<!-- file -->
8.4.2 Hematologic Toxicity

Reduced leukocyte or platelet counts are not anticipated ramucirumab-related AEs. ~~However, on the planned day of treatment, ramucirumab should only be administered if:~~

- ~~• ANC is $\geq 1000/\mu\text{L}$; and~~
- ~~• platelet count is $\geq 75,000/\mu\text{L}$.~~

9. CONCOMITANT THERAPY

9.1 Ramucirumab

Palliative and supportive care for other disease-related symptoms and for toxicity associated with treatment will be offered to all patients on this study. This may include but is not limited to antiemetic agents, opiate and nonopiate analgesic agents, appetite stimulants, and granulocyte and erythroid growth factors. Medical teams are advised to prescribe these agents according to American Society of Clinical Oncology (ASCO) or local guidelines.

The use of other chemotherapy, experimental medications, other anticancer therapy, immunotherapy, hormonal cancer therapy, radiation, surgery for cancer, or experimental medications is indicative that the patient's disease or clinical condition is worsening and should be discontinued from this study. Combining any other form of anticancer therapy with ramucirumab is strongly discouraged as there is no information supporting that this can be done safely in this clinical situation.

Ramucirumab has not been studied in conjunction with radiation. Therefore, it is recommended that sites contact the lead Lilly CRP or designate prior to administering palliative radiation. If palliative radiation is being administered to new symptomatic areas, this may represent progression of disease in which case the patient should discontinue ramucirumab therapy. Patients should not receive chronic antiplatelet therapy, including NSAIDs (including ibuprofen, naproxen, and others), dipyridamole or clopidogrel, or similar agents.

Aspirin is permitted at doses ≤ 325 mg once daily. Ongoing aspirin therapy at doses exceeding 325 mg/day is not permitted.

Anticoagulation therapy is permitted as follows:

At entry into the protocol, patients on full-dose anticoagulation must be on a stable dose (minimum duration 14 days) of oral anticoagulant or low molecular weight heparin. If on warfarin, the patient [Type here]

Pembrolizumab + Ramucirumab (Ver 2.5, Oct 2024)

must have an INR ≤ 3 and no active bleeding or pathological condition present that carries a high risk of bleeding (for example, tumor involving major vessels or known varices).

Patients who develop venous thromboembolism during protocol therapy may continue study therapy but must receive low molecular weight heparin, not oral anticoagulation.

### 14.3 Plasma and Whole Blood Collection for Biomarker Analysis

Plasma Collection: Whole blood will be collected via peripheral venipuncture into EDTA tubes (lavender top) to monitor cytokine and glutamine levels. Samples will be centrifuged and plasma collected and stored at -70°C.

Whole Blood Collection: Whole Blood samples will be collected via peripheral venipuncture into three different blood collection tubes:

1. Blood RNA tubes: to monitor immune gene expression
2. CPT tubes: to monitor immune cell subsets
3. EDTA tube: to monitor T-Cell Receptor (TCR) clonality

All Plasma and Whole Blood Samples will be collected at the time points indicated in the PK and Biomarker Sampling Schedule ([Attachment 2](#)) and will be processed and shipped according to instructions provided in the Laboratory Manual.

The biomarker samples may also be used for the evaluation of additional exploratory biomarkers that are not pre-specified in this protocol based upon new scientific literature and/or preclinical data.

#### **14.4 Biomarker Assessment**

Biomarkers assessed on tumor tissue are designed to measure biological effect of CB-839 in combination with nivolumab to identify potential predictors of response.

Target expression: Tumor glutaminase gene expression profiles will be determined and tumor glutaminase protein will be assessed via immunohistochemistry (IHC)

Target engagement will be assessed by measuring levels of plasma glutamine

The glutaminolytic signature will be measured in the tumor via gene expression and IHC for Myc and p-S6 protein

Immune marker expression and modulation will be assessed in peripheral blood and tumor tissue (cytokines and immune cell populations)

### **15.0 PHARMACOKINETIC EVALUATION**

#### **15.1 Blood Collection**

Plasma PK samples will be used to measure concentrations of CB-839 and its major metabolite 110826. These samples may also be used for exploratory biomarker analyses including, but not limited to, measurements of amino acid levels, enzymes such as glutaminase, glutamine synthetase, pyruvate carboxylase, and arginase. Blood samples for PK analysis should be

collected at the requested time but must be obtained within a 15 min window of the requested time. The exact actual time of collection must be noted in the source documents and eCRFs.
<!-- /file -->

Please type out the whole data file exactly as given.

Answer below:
8.4.2 Hematologic Toxicity

Reduced leukocyte or platelet counts are not anticipated ramucirumab-related AEs. ~~However, on the planned day of treatment, ramucirumab should only be administered if:~~

- ~~• ANC is $\geq 1000/\mu\text{L}$; and~~
- ~~• platelet count is $\geq 75,000/\mu\text{L}$.~~

9. CONCOMITANT THERAPY

9.1 Ramucirumab

Palliative and supportive care for other disease-related symptoms and for toxicity associated with treatment will be offered to all patients on this study. This may include but is not limited to antiemetic agents, opiate and nonopiate analgesic agents, appetite stimulants, and granulocyte and erythroid growth factors. Medical teams are advised to prescribe these agents according to American Society of Clinical Oncology (ASCO) or local guidelines.

The use of other chemotherapy, experimental medications, other anticancer therapy, immunotherapy, hormonal cancer therapy, radiation, surgery for cancer, or experimental medications is indicative that the patient's disease or clinical condition is worsening and should be discontinued from this study. Combining any other form of anticancer therapy with ramucirumab is strongly discouraged as there is no information supporting that this can be done safely in this clinical situation.

Ramucirumab has not been studied in conjunction with radiation. Therefore, it is recommended that sites contact the lead Lilly CRP or designate prior to administering palliative radiation. If palliative radiation is being administered to new symptomatic areas, this may represent progression of disease in which case the patient should discontinue ramucirumab therapy. Patients should not receive chronic antiplatelet therapy, including NSAIDs (including ibuprofen, naproxen, and others), dipyridamole or clopidogrel, or similar agents.

Aspirin is permitted at doses ≤ 325 mg once daily. Ongoing aspirin therapy at doses exceeding 325 mg/day is not permitted.

Anticoagulation therapy is permitted as follows:

At entry into the protocol, patients on full-dose anticoagulation must be on a stable dose (minimum duration 14 days) of oral anticoagulant or low molecular weight heparin. If on warfarin, the patient [Type here]

Pembrolizumab + Ramucirumab (Ver 2.5, Oct 2024)

must have an INR ≤ 3 and no active bleeding or pathological condition present that carries a high risk of bleeding (for example, tumor involving major vessels or known varices).

Patients who develop venous thromboembolism during protocol therapy may continue study therapy but must receive low molecular weight heparin, not oral anticoagulation.

### 14.3 Plasma and Whole Blood Collection for Biomarker Analysis

Plasma Collection: Whole blood will be collected via peripheral venipuncture into EDTA tubes (lavender top) to monitor cytokine and glutamine levels. Samples will be centrifuged and plasma collected and stored at -70°C.

Whole Blood Collection: Whole Blood samples will be collected via peripheral venipuncture into three different blood collection tubes:

1. Blood RNA tubes: to monitor immune gene expression
2. CPT tubes: to monitor immune cell subsets
3. EDTA tube: to monitor T-Cell Receptor (TCR) clonality

All Plasma and Whole Blood Samples will be collected at the time points indicated in the PK and Biomarker Sampling Schedule ([Attachment 2](#)) and will be processed and shipped according to instructions provided in the Laboratory Manual.

The biomarker samples may also be used for the evaluation of additional exploratory biomarkers that are not pre-specified in this protocol based upon new scientific literature and/or preclinical data.

#### **14.4 Biomarker Assessment**

Biomarkers assessed on tumor tissue are designed to measure biological effect of CB-839 in combination with nivolumab to identify potential predictors of response.

Target expression: Tumor glutaminase gene expression profiles will be determined and tumor glutaminase protein will be assessed via immunohistochemistry (IHC)

Target engagement will be assessed by measuring levels of plasma glutamine

The glutaminolytic signature will be measured in the tumor via gene expression and IHC for Myc and p-S6 protein

Immune marker expression and modulation will be assessed in peripheral blood and tumor tissue (cytokines and immune cell populations)

### **15.0 PHARMACOKINETIC EVALUATION**

#### **15.1 Blood Collection**

Plasma PK samples will be used to measure concentrations of CB-839 and its major metabolite 110826. These samples may also be used for exploratory biomarker analyses including, but not limited to, measurements of amino acid levels, enzymes such as glutaminase, glutamine synthetase, pyruvate carboxylase, and arginase. Blood samples for PK analysis should be

collected at the requested time but must be obtained within a 15 min window of the requested time. The exact actual time of collection must be noted in the source documents and eCRFs.